Gal Chechik, Uri Shalit, Varun Sharma, Samy Bengio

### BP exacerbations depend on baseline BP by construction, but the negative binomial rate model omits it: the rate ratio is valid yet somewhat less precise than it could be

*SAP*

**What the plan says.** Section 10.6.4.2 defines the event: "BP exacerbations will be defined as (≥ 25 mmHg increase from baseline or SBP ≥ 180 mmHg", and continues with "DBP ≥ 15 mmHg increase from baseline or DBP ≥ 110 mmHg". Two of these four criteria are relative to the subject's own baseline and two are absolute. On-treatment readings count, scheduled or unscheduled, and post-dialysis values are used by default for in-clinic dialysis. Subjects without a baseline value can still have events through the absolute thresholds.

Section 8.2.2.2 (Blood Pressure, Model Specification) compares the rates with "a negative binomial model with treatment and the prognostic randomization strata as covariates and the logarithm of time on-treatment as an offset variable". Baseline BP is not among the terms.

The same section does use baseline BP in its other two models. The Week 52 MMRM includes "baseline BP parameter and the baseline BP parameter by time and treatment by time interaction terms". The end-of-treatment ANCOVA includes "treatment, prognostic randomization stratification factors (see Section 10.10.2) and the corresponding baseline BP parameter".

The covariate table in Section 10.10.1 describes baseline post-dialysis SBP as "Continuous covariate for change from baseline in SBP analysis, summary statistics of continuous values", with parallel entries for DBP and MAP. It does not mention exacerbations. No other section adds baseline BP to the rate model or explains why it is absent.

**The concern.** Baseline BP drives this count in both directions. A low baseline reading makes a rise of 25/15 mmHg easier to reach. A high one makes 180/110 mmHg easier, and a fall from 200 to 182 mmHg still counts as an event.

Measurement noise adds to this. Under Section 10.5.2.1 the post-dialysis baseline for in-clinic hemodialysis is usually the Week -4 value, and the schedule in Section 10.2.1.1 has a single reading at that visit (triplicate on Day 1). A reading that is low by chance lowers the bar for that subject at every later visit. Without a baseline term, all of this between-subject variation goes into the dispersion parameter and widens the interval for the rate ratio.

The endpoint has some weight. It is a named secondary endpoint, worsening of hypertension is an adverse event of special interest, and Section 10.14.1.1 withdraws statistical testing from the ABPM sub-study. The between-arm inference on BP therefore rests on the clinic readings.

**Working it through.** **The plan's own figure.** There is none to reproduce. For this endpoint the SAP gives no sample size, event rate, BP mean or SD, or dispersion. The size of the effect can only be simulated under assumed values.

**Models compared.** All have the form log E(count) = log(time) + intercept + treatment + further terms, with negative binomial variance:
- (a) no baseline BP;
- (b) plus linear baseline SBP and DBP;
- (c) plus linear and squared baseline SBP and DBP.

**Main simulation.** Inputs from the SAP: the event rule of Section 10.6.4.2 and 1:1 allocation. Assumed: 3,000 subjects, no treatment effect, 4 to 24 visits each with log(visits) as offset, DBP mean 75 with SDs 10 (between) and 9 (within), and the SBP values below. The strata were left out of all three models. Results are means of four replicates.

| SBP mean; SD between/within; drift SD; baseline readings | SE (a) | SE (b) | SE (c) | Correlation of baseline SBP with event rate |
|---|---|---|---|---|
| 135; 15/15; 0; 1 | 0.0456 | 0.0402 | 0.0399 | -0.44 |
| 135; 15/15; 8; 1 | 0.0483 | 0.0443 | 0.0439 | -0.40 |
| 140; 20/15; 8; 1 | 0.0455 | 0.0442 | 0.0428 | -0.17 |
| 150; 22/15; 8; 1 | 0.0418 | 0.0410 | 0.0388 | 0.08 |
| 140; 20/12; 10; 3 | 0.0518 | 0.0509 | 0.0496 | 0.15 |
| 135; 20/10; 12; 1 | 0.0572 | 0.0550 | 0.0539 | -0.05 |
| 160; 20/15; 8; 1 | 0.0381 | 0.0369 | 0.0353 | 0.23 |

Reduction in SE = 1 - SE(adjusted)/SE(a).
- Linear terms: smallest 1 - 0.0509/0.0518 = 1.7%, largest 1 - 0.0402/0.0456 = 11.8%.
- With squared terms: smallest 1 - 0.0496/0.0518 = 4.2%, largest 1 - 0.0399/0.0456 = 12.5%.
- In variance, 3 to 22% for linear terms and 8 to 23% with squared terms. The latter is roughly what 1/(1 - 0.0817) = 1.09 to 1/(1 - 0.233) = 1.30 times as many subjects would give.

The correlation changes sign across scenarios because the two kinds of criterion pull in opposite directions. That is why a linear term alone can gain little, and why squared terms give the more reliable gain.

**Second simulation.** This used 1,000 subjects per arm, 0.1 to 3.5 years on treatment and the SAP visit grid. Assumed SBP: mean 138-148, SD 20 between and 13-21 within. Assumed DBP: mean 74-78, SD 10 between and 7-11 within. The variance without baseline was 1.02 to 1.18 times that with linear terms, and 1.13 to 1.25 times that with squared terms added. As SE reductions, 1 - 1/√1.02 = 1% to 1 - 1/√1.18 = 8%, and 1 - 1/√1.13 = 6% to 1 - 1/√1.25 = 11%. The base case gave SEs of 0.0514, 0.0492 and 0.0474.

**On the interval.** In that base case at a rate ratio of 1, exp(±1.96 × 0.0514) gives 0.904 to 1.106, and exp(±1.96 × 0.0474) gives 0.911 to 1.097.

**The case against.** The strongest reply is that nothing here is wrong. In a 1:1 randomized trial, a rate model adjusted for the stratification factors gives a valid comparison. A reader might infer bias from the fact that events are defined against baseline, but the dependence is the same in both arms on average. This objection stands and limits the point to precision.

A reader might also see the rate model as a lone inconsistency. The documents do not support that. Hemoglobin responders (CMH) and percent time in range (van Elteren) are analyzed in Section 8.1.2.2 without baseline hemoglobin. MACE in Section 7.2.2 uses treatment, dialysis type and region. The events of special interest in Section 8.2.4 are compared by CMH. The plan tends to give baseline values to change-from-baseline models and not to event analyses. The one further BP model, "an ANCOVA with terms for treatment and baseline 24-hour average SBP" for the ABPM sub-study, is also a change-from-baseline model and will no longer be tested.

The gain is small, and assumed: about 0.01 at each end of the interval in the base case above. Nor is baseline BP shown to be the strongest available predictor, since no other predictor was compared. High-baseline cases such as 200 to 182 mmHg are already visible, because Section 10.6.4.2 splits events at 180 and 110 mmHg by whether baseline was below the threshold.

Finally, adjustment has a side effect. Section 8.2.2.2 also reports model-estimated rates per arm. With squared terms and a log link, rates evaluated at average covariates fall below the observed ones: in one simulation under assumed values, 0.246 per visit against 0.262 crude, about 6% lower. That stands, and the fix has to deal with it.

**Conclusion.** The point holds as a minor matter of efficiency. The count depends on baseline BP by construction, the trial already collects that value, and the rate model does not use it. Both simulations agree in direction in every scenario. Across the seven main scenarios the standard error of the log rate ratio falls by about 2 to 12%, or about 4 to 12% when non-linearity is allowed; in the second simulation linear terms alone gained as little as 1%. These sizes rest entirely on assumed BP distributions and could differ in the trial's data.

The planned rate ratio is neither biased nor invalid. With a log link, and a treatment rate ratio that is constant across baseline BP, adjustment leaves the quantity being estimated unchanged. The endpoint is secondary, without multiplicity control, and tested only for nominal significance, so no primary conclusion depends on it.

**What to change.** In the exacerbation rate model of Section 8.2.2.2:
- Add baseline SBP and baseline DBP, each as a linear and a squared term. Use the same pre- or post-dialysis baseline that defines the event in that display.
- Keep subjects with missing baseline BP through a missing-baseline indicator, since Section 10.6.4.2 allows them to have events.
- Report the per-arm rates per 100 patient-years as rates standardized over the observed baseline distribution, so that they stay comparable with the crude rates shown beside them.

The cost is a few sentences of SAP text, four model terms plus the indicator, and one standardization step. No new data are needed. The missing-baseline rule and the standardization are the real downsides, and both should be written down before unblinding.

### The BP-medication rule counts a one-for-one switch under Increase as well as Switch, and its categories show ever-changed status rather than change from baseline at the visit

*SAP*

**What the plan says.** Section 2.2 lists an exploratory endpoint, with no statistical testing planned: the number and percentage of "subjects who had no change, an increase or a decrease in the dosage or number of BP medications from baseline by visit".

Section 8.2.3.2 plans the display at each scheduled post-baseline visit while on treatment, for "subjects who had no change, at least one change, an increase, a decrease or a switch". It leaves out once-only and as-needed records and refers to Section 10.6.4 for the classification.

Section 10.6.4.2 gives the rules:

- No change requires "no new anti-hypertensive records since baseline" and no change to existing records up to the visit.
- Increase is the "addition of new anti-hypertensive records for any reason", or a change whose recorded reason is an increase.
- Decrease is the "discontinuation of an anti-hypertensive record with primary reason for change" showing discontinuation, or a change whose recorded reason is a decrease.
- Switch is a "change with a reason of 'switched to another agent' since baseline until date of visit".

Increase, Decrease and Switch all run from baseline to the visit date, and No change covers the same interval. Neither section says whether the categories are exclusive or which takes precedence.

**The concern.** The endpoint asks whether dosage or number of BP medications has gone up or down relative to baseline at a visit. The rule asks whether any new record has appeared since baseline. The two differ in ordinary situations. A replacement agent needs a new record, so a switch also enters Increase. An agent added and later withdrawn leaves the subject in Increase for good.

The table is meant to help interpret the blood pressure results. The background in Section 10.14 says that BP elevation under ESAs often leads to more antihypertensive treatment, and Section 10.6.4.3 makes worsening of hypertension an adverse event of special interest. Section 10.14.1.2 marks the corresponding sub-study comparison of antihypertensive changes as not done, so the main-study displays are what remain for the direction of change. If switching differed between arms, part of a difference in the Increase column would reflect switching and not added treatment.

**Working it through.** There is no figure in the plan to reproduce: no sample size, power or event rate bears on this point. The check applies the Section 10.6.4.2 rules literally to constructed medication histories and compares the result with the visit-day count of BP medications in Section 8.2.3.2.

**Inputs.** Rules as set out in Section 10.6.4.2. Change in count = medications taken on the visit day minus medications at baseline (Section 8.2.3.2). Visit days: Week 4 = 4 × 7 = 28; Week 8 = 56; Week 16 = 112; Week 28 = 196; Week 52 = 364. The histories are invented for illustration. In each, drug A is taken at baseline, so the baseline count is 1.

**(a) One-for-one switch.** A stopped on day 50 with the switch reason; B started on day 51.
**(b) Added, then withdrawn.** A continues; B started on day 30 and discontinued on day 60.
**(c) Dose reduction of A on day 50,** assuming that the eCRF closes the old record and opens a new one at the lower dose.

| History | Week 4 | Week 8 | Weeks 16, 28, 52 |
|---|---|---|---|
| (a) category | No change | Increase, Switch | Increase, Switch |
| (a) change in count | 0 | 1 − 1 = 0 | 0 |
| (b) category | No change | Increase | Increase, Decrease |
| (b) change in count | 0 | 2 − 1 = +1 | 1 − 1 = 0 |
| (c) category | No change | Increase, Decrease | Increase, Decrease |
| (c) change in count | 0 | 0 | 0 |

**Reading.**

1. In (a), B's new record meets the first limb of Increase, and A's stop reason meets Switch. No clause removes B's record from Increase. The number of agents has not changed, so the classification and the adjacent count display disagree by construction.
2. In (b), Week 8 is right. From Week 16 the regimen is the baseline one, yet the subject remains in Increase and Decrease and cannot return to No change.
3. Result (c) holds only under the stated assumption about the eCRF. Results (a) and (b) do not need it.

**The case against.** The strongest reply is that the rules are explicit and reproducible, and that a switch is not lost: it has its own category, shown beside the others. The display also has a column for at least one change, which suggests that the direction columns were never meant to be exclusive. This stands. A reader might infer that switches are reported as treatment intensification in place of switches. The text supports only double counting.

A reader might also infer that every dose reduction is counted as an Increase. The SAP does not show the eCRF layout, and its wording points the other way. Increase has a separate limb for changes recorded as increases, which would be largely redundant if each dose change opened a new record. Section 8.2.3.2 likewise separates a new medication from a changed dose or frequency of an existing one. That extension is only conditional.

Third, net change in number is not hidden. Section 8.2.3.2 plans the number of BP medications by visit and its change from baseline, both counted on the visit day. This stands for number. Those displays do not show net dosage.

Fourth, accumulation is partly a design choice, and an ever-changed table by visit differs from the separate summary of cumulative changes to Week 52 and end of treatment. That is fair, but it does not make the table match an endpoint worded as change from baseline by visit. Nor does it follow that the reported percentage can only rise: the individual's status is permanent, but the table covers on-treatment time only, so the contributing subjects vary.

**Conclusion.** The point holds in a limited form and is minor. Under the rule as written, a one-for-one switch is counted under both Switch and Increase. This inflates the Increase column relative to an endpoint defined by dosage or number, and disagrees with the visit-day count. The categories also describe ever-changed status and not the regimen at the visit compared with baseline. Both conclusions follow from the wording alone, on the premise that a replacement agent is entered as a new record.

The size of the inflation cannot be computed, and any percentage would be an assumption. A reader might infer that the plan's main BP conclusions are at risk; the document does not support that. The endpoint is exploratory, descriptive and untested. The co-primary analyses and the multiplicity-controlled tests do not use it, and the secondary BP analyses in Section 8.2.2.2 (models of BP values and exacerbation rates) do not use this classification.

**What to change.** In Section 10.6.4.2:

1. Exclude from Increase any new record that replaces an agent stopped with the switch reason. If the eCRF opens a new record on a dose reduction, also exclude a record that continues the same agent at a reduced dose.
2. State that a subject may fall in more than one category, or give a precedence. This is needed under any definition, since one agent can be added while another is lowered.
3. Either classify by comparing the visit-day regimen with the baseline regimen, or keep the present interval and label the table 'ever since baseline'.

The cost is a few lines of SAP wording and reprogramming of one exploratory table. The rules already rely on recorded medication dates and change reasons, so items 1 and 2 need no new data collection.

Learning a measure of similarity between pairs of objects is a fundamental problem in machine learning. It stands in the core of classification methods like kernel machines, and is particularly useful for applications like searching for images that are similar to a given image or finding videos that are relevant to a given video. In these tasks, users look for objects that are not only visually similar but also semantically related to a given object. Unfortunately, current approaches for learning similarity may not scale to large datasets with high dimensionality, especially when imposing metric constraints on the learned similarity. We describe OASIS, a method for learning pairwise similarity that is fast and scales linearly with the number of objects and the number of non-zero features. Scalability is achieved through online learning of a bilinear model over sparse representations using a large margin criterion and an efficient hinge loss cost. OASIS is accurate at a wide range of scales: on a standard benchmark with thousands of images, it is more precise than state-of-the-art methods, and faster by orders of magnitude. On 2 million images collected from the web, OASIS can be trained within 3 days on a single CPU. The non-metric similarities learned by OASIS can be transformed into metric similarities, achieving higher precisions than similarities that are learned as metrics in the first place. This suggests an approach for learning a metric from data that is larger by an order of magnitude than was handled before.